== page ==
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trip that visits one, two, or even three islands in a day. Fantasea Cruises (% 1800/650 851 in Australia, or 07/4946 5111; www.fantasea.com.au) and Whitsunday Island Adventure Cruises (% 07/4946 5255 for the booking agent) all offer them, as do several yachts.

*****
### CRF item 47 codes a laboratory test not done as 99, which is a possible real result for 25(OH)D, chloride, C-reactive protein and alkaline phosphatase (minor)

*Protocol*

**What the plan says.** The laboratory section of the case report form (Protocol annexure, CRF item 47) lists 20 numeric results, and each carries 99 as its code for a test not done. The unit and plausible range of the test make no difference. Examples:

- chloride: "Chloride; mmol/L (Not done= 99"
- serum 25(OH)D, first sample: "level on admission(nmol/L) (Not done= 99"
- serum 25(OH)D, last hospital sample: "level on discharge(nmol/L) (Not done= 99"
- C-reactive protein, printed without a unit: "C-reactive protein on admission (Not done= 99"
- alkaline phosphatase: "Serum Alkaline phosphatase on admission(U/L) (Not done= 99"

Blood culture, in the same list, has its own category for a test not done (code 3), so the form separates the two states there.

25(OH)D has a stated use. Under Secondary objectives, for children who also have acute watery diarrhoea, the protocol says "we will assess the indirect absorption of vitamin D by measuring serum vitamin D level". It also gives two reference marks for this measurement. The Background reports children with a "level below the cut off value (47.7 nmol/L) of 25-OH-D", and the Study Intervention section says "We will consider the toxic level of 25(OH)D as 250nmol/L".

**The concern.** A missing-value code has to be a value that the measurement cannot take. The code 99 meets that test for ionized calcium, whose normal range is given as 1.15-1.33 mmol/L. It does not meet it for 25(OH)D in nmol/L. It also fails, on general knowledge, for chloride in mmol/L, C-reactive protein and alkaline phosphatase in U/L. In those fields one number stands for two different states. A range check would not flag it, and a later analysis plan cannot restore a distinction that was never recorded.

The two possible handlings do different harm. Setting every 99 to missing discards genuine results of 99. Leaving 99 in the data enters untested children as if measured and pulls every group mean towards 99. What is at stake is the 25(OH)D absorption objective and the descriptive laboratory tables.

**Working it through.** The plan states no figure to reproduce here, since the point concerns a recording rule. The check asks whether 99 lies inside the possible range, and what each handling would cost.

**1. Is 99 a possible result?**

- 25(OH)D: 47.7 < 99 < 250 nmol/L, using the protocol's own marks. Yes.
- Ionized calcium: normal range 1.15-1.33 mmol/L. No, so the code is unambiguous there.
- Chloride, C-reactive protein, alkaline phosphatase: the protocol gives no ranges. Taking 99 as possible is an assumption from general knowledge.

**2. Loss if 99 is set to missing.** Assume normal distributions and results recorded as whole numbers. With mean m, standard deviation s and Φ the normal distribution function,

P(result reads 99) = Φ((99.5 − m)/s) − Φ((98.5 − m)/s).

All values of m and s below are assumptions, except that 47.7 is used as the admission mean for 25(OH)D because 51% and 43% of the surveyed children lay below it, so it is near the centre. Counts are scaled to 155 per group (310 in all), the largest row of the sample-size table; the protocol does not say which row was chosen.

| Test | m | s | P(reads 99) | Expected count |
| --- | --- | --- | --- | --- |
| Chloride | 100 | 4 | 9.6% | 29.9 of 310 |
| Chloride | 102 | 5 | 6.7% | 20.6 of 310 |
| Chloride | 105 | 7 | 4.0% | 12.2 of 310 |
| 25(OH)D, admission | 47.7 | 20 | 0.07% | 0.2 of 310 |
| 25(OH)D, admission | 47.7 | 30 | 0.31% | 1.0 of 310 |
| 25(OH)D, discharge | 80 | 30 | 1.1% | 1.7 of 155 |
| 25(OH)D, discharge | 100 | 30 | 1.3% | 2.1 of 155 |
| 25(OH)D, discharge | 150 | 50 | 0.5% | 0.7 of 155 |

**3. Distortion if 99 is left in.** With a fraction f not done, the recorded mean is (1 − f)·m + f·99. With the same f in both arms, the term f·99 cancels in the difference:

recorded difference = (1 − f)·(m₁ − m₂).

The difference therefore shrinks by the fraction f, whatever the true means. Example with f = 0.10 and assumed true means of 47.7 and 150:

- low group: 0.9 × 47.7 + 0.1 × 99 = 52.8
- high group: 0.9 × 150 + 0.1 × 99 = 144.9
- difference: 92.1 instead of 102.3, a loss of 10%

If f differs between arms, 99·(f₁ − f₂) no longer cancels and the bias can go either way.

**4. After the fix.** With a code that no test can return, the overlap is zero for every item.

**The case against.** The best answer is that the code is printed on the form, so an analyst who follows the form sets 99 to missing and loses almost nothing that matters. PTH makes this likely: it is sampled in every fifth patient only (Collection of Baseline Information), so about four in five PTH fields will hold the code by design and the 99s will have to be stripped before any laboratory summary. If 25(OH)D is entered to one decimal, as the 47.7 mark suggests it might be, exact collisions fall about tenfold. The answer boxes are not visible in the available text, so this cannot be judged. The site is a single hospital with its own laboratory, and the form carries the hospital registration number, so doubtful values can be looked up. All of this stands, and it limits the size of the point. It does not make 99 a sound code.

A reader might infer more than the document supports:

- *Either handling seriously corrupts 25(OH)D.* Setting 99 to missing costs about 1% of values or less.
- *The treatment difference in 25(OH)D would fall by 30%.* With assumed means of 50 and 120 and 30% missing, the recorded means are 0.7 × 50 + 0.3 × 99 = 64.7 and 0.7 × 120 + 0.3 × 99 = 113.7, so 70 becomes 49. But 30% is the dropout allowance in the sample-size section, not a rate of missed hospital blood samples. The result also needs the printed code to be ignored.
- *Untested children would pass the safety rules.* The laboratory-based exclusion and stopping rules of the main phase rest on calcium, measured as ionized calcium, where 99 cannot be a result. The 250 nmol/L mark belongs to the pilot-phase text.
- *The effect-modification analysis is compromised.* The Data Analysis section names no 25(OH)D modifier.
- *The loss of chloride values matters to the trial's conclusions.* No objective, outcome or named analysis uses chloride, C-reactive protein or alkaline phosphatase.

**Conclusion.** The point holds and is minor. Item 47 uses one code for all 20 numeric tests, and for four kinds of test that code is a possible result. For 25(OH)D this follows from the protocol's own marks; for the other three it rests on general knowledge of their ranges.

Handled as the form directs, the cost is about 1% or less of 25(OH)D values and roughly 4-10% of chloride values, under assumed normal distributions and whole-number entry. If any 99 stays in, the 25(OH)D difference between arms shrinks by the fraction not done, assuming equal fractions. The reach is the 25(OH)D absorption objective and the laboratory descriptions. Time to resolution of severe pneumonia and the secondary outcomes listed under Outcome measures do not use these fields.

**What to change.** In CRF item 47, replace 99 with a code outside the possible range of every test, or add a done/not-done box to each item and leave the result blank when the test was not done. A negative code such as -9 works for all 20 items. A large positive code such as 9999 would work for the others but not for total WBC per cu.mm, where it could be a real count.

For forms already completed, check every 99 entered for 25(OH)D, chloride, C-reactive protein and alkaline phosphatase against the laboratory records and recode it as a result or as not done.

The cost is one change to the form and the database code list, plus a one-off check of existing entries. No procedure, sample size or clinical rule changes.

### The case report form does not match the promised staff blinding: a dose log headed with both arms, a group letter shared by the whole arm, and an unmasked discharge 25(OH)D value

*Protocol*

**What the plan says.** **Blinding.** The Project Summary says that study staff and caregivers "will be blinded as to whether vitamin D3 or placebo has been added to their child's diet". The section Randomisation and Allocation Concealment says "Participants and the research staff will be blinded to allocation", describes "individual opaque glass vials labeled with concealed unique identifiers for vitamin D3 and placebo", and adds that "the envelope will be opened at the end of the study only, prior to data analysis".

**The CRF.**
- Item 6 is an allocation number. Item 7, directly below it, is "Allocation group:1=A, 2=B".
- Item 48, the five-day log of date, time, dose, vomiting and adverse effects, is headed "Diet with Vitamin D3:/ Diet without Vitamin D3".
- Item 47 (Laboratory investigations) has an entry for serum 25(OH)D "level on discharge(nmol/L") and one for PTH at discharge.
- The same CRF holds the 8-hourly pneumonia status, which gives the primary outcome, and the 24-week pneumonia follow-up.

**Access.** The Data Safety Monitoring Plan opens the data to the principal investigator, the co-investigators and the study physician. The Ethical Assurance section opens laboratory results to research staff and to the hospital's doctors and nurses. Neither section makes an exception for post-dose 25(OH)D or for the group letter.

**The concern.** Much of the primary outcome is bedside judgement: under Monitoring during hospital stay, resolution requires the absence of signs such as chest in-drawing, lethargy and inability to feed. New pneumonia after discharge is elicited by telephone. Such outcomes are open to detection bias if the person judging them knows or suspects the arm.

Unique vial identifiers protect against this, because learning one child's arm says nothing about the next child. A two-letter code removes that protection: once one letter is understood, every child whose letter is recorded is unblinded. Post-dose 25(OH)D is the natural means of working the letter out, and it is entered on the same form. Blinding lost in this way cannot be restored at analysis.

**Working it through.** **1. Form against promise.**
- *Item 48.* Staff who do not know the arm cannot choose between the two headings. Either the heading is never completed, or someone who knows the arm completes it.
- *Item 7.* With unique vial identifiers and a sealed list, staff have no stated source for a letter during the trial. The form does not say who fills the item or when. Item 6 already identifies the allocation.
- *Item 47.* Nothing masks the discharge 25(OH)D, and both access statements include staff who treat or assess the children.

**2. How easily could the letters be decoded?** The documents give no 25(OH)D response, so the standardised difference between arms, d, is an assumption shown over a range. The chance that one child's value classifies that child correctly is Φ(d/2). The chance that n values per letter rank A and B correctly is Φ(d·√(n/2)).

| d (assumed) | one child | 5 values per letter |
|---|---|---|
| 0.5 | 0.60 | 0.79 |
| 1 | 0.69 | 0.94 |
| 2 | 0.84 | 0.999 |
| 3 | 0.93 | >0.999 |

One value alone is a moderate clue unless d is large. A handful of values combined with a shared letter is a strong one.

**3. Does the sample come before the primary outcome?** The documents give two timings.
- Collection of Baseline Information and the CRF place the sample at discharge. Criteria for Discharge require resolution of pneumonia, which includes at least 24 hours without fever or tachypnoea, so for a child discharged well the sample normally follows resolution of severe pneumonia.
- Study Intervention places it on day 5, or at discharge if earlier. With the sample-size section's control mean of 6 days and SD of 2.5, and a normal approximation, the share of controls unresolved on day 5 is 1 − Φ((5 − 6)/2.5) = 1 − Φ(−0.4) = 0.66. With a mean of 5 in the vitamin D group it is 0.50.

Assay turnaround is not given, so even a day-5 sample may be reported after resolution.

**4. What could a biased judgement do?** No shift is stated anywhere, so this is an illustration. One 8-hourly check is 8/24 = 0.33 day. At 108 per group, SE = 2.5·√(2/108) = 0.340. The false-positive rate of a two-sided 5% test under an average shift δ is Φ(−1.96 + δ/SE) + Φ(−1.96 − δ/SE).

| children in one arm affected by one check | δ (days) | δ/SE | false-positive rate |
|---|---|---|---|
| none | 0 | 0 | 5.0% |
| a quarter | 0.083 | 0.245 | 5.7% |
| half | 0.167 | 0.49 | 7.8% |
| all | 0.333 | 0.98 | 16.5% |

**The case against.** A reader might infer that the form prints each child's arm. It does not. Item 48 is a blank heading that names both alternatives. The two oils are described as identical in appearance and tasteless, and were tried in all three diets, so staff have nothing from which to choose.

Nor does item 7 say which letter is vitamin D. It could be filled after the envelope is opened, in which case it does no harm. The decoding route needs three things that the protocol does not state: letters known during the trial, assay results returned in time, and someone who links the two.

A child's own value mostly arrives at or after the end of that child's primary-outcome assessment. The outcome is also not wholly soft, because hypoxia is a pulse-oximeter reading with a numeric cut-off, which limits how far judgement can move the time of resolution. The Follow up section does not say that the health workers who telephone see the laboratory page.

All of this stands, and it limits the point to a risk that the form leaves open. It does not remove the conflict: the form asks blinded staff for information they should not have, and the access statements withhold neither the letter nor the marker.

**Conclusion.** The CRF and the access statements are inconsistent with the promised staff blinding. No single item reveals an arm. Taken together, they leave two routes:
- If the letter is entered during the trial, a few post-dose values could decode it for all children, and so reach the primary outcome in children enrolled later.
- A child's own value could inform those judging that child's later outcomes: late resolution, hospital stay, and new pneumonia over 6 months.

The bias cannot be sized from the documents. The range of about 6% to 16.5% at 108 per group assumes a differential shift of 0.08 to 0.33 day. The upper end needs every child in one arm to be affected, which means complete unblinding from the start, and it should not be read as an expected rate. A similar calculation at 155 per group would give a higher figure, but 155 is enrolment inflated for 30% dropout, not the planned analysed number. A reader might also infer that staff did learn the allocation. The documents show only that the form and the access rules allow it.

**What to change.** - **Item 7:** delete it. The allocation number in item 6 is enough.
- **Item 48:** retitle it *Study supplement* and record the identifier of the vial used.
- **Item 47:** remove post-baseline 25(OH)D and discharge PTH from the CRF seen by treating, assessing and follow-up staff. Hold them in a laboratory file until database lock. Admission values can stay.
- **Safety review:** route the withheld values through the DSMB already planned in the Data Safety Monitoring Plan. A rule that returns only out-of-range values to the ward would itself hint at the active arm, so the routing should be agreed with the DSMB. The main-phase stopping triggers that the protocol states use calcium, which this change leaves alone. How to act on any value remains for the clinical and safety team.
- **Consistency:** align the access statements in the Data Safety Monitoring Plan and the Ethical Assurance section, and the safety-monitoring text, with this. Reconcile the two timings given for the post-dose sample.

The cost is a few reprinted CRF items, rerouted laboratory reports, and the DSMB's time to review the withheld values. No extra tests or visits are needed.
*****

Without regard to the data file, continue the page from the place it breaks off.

More cool things to see and do  Humpback whales migrate to the Whitsundays July through September to give birth. Fantasea Adventure Cruising (% 07/4946 5111; www.fantasea.com.au) runs whale-watching cruises in season; trips feature an onboard talk and videos. The cost is about A$100 (US$80/£40) per adult. If you don’t see whales, you can go free another day, or choose another of Fantasea’s cruises as an alternative.  Proserpine River Eco Tours (book through Fantasea Cruises, % 07/ 4946 5111) will show you another side of the Whitsundays — away from the sea and islands — with a day tour that combines an openair wagon ride through the pristine Goorganga wetlands and a boat trip on the river to learn more about one of Queensland’s major crocodile-breeding grounds. This is the only place to see crocs in safety in the wild south of the Daintree. Bus pickups operate from Airlie Beach, Cannonvale, and Proserpine for the tours, which run about four hours, depending on tides, and cost A$89 (US$71/ £36) adults, A$57 (US$46/£23) kids 4 to 14, A$235 (US$188/£94) families of four. Back on land, you’ll enjoy billy tea, the best damper (Outback-style food) we’ve ever tasted, and a talk on native wildlife over a barbecue lunch.  The championship Turtle Point golf course at Laguna Whitsundays Resort, Kunapipi Springs Road, Midge Point (% 07/4947 7777), a 45-minute drive south of Airlie Beach, is one of Australia’s best resort courses. An 18-hole round dodging wallabies, goannas, and kookaburras on the difficult fairways will set you back around A$95 (US$76/£38), plus A$25 (US$20/£10) for club hire.